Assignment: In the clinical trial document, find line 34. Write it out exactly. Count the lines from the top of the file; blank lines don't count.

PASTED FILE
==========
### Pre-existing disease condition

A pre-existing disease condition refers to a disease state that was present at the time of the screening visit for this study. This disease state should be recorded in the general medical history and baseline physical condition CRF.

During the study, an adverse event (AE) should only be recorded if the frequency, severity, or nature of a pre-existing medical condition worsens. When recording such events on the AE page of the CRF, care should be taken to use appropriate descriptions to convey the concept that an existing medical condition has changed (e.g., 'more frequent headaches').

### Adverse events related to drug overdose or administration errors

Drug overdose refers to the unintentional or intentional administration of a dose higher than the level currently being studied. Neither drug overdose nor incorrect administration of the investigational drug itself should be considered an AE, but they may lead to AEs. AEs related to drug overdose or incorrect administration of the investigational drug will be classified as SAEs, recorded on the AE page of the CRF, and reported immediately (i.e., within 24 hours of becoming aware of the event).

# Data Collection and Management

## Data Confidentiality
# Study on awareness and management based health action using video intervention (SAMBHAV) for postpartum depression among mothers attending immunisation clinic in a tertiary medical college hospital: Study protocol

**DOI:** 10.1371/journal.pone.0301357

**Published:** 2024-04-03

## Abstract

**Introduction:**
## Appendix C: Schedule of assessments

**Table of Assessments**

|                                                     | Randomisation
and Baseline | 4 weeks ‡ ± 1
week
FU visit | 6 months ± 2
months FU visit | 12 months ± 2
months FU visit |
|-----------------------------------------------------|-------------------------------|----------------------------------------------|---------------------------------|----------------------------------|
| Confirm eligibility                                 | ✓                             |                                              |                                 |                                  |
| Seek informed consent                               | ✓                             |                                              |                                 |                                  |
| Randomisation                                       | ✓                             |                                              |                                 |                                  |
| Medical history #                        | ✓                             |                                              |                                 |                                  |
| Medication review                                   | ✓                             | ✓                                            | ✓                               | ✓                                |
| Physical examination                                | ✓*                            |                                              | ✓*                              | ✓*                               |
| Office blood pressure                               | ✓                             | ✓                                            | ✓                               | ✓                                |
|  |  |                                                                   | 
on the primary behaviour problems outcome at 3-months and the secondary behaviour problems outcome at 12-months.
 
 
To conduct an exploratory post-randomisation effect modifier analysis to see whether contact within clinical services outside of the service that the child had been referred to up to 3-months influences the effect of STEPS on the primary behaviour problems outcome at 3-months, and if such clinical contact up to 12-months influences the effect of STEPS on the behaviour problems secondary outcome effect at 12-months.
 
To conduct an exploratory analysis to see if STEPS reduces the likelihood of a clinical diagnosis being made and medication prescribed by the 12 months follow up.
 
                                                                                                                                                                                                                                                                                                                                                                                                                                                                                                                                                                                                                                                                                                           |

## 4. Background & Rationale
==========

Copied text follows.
## 4. Background & Rationale